PHOTOGRAPHY has been revolutionised by digital imaging. No longer is there an anxious wait while the film is processed. The time between shooting and seeing the image is quicker than even Dr Edwin Land, who invented the Polaroid system, imagined.
Civil engineering is one profession that will benefit from digital imaging. Engineers frequently rely on photographs to illustrate the general to the specific; from site records on a daily basis to detailing the alignment of a structural member. This is where digital images will be of enormous benefit to engineers.
The ability to e-mail images also makes it possible to consult with head office about the issue within minutes. A picture speaks a thousand words - concerns can be addressed immediately as engineers will have almost instant access to the image on their computer screens.
Digital cameras also give extra flexibility by allowing you to preview the image before recording.
Since engineers are not professional photographers this is a great advantage. And if you don't quite get it right on site software supplied with the cameras can help to clean up and enhance the image before transmitting or printing. These cameras will help you achieve the best possimodel tested here which is available with only 20Mb.
Memory cards are interchangeable. Once full, images can be downloaded on to a computer and used again. But as each high quality image uses approximately 1Mb of storage, 8Mb cards fill up very quickly. Just like extra rolls of film, extra cards are necessary to have on hand.
Rechargeable batteries are a must as these cameras use up batteries very quickly.
The image area of a digital camera is around 24mm x 16mm, smaller than that of a 35mm camera which is about 35mm x 24mm. The normal focal length is the diagonal of the format.
Thus for a normal lens on a 35mm format camera the focal length is (35 x 35) + (24 x 24) = 45mm, rounded up to 50mm for convention. This compares to a normal lens for a digital camera which is (24 x 24) + (16 x 16)= 28mm.
However, to avoid confusion, focal lengths and zoom ranges for digital cameras are quoted as they would be for 35mm film formats, as that is what everyone is used to.
All the cameras tested here had zoom lenses. The first number quoted here, the 'f' number, refers to the maximum aperture of the lens, also known as the speed of the lens. This is included for any slightly technical readers. The smaller the number, the faster the lens. Fast lenses are more light sensitive than slow lenses. An f2.8 lens is more light sensitive than an f4 lens and so will perform reasonably well in poor light conditions, such as on overcast grey days.
The second set of numbers quoted refers to the range of the ble image in any circumstance.
How they work
Digital cameras capture images on light sensitive memory chips called charged coupled devices (CCD) in the form of millions of tiny dots (pixels). This visual information is stored on electronic memory cards, usually in the form of JPEG files, the computer industry standard for storing still images. Once stored in the camera, images can be transferred to a Mac or PC for screen display, e-mailing or printing.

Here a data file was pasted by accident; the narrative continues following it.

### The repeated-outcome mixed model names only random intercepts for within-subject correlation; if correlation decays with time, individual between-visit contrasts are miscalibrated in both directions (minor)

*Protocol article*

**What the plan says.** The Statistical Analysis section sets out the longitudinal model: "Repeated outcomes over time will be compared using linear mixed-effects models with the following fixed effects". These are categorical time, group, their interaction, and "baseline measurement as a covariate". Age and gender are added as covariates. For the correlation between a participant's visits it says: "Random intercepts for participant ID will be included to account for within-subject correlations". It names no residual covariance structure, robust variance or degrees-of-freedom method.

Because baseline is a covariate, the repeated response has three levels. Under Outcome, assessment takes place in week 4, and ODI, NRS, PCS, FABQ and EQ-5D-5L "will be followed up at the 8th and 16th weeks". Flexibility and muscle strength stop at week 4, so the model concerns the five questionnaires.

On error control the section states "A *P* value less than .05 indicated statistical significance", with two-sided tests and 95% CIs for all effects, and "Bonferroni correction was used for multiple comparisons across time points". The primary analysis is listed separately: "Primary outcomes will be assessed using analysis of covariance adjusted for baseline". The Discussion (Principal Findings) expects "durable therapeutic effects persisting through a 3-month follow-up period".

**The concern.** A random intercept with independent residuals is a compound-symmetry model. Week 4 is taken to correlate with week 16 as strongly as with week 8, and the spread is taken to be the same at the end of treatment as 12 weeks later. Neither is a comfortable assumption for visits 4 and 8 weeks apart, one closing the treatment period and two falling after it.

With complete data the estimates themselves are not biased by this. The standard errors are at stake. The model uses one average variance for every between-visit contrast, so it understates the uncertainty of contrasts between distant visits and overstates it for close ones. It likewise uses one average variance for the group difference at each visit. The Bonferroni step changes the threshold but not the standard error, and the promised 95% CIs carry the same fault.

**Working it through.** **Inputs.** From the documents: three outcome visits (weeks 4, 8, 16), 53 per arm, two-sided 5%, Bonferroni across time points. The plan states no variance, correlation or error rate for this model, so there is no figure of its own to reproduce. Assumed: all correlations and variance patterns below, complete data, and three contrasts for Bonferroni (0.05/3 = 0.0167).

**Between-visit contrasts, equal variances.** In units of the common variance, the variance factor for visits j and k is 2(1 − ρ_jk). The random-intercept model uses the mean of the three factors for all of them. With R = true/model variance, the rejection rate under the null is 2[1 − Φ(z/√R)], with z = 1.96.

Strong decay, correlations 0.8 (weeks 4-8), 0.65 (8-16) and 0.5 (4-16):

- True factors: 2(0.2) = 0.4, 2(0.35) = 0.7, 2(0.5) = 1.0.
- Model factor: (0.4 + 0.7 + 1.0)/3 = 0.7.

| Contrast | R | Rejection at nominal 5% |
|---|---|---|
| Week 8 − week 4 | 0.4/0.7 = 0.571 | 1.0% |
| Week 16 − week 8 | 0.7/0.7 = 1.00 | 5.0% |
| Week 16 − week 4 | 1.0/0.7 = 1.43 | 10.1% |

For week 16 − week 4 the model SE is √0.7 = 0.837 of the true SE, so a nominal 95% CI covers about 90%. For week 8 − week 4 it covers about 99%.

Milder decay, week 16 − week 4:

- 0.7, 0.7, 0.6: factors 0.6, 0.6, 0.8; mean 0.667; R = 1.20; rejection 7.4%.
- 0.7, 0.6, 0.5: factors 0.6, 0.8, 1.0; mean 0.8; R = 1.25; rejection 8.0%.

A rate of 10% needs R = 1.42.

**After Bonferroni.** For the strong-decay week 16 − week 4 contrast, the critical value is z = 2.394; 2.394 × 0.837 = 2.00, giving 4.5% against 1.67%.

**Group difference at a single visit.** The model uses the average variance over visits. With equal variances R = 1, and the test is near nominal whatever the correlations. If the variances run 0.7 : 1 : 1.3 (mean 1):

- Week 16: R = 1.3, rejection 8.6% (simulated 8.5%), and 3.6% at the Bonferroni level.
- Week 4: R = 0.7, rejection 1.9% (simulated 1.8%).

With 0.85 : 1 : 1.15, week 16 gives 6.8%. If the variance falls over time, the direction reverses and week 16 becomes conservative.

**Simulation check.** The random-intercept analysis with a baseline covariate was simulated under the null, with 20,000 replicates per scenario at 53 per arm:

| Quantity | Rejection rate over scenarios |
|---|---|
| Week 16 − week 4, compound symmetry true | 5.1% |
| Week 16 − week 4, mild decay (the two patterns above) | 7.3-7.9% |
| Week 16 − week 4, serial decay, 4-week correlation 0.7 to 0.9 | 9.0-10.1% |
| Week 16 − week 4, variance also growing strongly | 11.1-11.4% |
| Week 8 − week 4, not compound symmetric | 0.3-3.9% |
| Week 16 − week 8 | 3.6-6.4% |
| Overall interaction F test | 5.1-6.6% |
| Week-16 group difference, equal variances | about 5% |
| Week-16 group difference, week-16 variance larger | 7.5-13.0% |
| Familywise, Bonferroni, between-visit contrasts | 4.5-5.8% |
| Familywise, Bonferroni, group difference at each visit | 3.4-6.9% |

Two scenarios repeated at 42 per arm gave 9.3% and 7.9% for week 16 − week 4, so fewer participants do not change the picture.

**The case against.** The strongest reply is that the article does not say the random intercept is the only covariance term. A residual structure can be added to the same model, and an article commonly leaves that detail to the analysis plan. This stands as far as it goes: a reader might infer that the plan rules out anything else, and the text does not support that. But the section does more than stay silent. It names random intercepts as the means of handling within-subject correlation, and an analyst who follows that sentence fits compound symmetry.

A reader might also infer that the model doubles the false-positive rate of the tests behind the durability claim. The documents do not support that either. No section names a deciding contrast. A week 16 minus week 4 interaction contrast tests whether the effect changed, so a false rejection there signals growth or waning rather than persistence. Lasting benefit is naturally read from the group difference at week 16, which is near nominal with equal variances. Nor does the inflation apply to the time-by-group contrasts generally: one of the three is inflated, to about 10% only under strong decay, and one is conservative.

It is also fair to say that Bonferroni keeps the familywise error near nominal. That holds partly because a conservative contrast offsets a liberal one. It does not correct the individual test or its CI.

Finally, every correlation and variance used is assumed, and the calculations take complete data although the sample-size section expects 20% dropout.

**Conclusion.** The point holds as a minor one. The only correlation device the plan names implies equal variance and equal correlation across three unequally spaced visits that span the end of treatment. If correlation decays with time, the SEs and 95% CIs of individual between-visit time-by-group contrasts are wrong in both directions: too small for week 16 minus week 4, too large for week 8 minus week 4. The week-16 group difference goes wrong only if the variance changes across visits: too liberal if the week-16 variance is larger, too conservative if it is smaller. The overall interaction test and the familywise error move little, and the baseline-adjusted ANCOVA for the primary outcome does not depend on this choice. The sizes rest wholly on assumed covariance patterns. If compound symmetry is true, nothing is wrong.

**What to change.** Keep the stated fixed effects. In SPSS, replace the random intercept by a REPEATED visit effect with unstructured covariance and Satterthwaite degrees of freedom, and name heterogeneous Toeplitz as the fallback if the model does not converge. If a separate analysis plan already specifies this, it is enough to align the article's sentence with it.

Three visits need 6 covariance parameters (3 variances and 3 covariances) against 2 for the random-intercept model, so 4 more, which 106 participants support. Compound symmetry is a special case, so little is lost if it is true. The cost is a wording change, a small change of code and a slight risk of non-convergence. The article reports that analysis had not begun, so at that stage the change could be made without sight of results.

Performance of digital cameras is measured according to the resolution of the CCD, expressed in megapixels (M) The higher the number of megapixels, the better the resolution of the picture.
Cameras quote the maximum number of megapixels available.
However, individual picture settings can be altered to produce either basic (low resolution - suitable for screen display or 3in x 2in print), good (mid range or 7in x 5in print) or high quality images (these are capable of producing a 10in x 8in print). For a good quality print you need to have at least 2M.
The number of pictures that your camera can save depends on the amount of memory available.
This is measured in Megabytes (Mb). Most cameras are supplied with an 8Mb card but larger cards up to 64Mb are also available. The exception is the Kodak zoom lens - typically 35-70mm is the standard. This means that any focal range between 35mm (wide for general shots) and 70mm (closer for portraits) is covered by this camera.
The first set of figures quoted is the macro or close-up range of the camera - typically 1246cm. Clearly the smaller the first number, the better the macro facility. A camera with a close-up range of 12-46cm will focus on objects 12cm away from the lens, through to 46cm in the macro facility. That is why the Nikon is mentioned as having a good macro facility (focussing down to an incredible 7cm) The second group, typically 46cm8, denotes the focussing range when the camera is normal operating (non-macro) mode. All cameras focus to infinity.
Most cameras are supplied with a bundle of software packages which allow you to download images from the camera and then manipulate or process pictures to suit your use.
There are many picture processing packages available.
Adobe Photoshop is an industry standard, but they are all adequate for the needs of the camera. Only with the Olympus will you have to buy additional software. However, as software applications are usually sold as a bundle with either a scanner or a printer, additional expense should not be necessary.
The size and bulk of the camera is important if you want to use it as a handy tool on site. But bear in mind that if you are in a harsh environment, look out for one that will withstand some rough handling.